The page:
“Such knowledge,” writes the Psalmist, “is too wonderful for me; it so high that I cannot attain it.  Where can I go from your spirit?  Or when can I flee from your presence?  If I ascend to heaven, you are there; if I make my bed in Hell, you are there.  If I take the wings of the morning and settle at the farthest limits of the sea, even there you right hand shall hold me.”

We cannot outrun or outwit the inescapable God.  It is not a witch hunt.  It is a you-hunt.  God is hunting us.  Me, you, and all of us are unable to flee from God’s presence.  In heaven or hell, beyond the farthest limits of our definitions of reality or fairness, God will find us and hold us.  Why?  God is biased. God has a different set of priorities, values, and interests that conflict with our own.  Here’s what we forget about Psalm 139:  you want God to break into your home, office, and soul.  God’s biases will save your life.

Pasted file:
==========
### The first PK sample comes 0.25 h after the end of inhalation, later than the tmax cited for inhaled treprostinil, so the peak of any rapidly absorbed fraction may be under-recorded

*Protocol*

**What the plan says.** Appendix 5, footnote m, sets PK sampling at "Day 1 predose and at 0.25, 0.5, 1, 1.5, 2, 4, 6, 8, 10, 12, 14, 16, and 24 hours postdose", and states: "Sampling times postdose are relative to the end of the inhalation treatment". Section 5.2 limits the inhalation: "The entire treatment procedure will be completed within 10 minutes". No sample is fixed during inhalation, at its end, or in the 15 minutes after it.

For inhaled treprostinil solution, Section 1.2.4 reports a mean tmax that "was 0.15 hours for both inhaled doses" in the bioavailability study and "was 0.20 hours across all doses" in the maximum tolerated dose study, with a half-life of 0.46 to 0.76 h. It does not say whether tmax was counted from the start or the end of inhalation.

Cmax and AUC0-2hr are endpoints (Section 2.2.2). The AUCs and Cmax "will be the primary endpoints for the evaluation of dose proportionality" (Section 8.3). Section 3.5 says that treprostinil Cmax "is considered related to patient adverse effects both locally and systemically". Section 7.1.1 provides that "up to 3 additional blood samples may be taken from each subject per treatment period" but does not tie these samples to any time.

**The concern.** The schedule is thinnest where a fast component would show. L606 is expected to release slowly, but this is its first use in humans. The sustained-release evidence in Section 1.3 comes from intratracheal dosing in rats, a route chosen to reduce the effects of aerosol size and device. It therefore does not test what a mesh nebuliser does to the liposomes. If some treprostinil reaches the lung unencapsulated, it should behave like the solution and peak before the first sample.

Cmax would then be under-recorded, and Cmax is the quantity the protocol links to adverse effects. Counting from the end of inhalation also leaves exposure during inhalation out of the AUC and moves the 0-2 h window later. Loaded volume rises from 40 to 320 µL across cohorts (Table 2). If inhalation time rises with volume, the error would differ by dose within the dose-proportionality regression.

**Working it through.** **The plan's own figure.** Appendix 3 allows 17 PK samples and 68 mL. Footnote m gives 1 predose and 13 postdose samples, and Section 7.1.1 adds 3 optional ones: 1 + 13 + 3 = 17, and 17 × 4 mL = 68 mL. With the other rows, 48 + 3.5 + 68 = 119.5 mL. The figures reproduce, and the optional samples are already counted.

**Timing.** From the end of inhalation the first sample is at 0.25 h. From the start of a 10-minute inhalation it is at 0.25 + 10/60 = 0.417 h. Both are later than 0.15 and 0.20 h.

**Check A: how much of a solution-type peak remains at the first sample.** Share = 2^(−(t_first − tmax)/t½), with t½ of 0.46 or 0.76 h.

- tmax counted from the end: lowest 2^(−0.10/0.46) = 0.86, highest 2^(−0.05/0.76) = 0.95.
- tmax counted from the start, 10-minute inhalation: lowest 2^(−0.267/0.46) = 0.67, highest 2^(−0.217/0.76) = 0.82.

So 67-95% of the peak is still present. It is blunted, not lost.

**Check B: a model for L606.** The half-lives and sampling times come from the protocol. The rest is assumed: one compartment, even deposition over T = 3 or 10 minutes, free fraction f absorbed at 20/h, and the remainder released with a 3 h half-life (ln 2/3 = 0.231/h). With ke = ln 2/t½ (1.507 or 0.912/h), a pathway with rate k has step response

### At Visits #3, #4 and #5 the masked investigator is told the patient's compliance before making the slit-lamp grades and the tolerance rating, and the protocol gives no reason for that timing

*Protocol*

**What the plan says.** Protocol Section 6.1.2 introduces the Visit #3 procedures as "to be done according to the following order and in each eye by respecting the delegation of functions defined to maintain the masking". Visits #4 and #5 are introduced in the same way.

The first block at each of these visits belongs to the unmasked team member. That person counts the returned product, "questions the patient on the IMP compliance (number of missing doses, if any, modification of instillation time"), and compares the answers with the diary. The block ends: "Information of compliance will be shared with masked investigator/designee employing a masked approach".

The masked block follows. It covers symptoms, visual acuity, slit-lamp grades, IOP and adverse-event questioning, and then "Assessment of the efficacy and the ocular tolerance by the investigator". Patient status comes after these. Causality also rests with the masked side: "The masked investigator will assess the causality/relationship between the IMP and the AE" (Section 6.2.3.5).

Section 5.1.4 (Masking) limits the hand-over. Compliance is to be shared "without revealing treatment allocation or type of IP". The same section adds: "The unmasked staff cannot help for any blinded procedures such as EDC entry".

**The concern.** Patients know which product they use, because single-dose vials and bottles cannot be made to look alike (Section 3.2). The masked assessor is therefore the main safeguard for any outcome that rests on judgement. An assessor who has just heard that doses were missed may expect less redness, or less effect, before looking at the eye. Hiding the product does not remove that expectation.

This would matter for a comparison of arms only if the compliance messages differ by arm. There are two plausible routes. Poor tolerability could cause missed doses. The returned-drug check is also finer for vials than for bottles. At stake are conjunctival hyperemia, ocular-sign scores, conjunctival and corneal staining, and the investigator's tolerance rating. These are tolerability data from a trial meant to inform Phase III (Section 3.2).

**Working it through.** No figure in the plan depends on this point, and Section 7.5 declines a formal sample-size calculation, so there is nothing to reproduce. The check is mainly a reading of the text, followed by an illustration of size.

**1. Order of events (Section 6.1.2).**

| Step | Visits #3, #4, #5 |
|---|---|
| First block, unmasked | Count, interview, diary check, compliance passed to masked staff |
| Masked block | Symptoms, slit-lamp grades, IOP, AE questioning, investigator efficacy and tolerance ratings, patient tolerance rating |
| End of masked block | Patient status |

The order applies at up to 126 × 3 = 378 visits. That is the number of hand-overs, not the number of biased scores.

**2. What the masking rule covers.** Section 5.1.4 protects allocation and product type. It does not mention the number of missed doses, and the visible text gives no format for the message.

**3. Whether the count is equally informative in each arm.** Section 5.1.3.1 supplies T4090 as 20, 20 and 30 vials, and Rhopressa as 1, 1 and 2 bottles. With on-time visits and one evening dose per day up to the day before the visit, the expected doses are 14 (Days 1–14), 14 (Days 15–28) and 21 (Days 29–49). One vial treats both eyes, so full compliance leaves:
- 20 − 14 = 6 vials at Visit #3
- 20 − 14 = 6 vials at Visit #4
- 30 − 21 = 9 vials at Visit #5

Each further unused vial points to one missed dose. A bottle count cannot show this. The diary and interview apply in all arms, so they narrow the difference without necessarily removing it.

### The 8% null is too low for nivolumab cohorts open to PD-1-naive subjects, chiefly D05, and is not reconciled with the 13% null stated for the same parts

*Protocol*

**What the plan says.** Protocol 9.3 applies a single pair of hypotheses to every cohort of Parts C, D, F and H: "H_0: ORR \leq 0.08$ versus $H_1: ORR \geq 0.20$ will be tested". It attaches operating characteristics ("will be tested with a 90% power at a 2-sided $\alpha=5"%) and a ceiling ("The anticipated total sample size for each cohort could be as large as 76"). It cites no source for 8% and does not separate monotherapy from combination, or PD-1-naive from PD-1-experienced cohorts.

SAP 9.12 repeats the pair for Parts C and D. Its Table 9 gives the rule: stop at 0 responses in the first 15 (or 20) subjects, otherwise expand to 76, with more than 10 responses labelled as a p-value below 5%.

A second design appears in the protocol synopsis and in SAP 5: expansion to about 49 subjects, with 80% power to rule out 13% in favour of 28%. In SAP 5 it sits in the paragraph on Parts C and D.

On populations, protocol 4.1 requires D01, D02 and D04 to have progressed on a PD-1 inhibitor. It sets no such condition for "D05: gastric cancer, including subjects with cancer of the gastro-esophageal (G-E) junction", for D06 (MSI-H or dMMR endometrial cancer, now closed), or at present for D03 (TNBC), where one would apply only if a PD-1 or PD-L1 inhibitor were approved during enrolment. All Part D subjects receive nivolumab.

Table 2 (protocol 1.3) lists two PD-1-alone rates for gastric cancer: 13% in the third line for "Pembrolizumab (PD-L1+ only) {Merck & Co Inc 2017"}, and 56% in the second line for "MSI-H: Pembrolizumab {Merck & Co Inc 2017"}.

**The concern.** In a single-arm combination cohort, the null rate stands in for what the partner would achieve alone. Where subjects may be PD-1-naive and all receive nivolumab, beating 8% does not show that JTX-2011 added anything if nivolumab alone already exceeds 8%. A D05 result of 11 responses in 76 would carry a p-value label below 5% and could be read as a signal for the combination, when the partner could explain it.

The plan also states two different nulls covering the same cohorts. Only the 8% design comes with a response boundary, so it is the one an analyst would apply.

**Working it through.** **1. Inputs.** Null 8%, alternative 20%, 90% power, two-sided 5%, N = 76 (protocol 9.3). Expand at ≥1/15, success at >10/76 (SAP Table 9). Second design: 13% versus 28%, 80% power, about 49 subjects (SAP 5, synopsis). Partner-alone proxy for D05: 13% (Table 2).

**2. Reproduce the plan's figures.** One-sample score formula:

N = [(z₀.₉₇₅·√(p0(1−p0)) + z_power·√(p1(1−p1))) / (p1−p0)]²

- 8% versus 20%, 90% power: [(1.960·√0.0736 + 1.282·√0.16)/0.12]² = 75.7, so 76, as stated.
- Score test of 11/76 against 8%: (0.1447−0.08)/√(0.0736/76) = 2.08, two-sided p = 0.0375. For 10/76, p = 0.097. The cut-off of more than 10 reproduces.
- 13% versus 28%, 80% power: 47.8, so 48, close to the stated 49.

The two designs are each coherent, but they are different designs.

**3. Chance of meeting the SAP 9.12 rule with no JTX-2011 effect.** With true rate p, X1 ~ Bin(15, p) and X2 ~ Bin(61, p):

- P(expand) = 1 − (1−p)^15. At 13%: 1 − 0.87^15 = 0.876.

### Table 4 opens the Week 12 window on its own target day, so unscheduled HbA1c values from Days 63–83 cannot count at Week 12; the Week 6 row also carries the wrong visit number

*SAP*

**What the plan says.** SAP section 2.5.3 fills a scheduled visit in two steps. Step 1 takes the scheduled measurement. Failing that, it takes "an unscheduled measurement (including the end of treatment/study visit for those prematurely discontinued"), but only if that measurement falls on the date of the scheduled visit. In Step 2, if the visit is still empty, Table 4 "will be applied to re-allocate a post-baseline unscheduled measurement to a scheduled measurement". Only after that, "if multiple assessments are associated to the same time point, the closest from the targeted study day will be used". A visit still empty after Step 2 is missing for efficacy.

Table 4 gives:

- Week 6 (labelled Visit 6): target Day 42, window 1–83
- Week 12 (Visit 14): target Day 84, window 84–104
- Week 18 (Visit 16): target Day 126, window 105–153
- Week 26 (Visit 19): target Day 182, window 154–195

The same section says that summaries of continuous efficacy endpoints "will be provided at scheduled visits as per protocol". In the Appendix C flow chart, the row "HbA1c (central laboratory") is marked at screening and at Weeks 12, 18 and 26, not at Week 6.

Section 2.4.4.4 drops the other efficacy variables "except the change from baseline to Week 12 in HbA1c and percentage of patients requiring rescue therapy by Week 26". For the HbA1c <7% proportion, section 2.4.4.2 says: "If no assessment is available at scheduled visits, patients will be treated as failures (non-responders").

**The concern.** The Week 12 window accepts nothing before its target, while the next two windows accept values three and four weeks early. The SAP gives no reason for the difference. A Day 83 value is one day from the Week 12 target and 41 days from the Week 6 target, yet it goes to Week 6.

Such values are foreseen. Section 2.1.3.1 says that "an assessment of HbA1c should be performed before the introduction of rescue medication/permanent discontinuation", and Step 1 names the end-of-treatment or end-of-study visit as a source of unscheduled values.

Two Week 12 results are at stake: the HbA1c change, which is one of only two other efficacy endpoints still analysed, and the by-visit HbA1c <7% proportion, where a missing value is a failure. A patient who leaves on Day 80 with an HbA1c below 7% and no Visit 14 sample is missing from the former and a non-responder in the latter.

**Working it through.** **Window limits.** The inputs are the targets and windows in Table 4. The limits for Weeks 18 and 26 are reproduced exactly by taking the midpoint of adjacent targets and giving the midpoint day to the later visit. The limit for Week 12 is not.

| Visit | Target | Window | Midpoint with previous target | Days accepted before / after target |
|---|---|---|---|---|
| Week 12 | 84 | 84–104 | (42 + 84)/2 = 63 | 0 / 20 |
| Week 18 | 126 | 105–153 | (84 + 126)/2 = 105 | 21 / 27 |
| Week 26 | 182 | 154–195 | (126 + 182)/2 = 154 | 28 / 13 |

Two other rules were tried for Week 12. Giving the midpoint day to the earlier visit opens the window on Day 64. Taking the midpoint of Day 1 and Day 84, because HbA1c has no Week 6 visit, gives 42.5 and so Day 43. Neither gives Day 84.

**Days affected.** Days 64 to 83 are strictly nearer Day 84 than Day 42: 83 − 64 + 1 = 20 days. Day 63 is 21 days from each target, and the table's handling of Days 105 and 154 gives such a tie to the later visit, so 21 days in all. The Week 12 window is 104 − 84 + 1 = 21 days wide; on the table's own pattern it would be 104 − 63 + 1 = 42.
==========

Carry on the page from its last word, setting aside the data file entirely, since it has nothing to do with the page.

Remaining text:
“Search me, O God, and know my heart; test me and know my thoughts.  See if there is any wicked way in me, and lead me in the way everlasting.”

Please God, knock down my doors today.  O Lord, break into my life.  Take me, my phone, and whatever else you want.  Amen.

Richard Lowell Bryant

There’s A Reason Jesus Says “Peace Be With You”

There are “trigger” words and expressions which push the political hot buttons of partisans on the right and the left.  I allude to these phrases because they are part and parcel of our common public discourse.  Far from being the exception, we use them as a rule, to demonstrate the differences of opinion between neighbors and friends.